The U.S. Department of Transportation (DOT) and Department of Energy (DOE) last week announced plans to “create a Joint Office of Energy and Transportation to support the deployment of $7.5 billion from the President’s Bipartisan Infrastructure Law to build out a national electric vehicle charging network that can build public confidence, with a focus on filling gaps in rural, disadvantaged, and hard-to-reach locations.”
According to a release issued by both agencies:
The Joint Office will help to accelerate effective deployment of a convenient, reliable, affordable, and equitable national network of charging stations. The Office will provide technical assistant to States and localities so that they can strategically build electric vehicle charging stations and other infrastructure. This assistance will include helping states develop comprehensive plans for charging station networks to guide the implementation of the $7.5 billion program.
Both agencies are tasked with implementing investments in zero-emission vehicle passenger, transit and heavy-duty vehicles that create cleaner and more affordable transportation options for all Americans. These investments support President Biden’s executive order in August setting a national goal of half of all new vehicles sold in the United States being electric by 2030.
By Jonah Eidus
It shouldn’t take a global pandemic to demonstrate the benefits of a more sustainable future. Yet Los Angeles, which is notorious for its poor air quality, recently experienced some of the cleanest air in the world and its longest stretch of good air quality in more than 25 years. Massive declines in air pollution have also been noted in New York, Chicago, Seattle, San Francisco, and Atlanta. But sustaining these improvements will be impossible unless clean energy becomes a priority.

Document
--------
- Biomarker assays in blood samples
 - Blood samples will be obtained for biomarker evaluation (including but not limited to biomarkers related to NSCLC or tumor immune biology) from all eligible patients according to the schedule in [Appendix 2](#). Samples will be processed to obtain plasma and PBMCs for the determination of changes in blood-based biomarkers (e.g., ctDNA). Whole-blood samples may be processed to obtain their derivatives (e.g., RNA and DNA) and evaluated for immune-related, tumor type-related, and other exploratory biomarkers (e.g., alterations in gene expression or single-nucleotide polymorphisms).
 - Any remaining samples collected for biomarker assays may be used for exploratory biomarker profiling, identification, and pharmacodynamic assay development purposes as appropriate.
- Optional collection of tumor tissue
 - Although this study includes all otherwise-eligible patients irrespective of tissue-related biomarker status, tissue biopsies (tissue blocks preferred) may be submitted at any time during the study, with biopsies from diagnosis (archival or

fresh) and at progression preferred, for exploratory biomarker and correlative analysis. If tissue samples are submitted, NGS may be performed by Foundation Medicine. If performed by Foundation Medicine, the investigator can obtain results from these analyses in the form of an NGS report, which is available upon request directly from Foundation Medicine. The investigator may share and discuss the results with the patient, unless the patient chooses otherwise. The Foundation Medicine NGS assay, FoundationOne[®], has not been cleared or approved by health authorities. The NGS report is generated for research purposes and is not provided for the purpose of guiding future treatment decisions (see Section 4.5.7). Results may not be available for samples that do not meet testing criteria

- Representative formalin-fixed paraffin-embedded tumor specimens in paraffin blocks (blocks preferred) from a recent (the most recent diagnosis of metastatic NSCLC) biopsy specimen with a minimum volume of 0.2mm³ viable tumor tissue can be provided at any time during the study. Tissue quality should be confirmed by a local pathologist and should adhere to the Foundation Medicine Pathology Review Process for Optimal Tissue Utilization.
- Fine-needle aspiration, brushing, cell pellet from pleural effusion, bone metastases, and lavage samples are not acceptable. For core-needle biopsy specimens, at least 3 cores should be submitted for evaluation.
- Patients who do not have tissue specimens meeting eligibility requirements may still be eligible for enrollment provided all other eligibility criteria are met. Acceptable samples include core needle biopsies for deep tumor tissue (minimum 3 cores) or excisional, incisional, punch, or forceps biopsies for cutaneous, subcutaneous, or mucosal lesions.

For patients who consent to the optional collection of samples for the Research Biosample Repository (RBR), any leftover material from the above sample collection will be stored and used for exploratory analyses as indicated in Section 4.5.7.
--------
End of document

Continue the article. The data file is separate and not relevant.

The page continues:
The current crisis has underscored the urgency of accelerating the transition to a more sustainable future; a fully electric transportation sector is a key component of that future. In fact, the U.S. Environmental Protection Agency estimates that tailpipe emissions are responsible for more than 50 percent of our nation’s smog-forming pollution and roughly 30 percent of greenhouse gas emissions. Replacing gas-powered cars with electric vehicles is one of the primary steps we can take to make the current air quality improvements last when the economy shifts into recovery.
Supporting that transition with legislation–including funding support in economic recovery stimulus packages focused on infrastructure projects–is the key to cleaner air and healthier humans. A recent study published by Harvard University found that people living in areas with high levels of pollution were more susceptible to the coronavirus than those from areas with cleaner air. These real-life consequences are preventable if we can accelerate the shift to zero-emissions vehicles.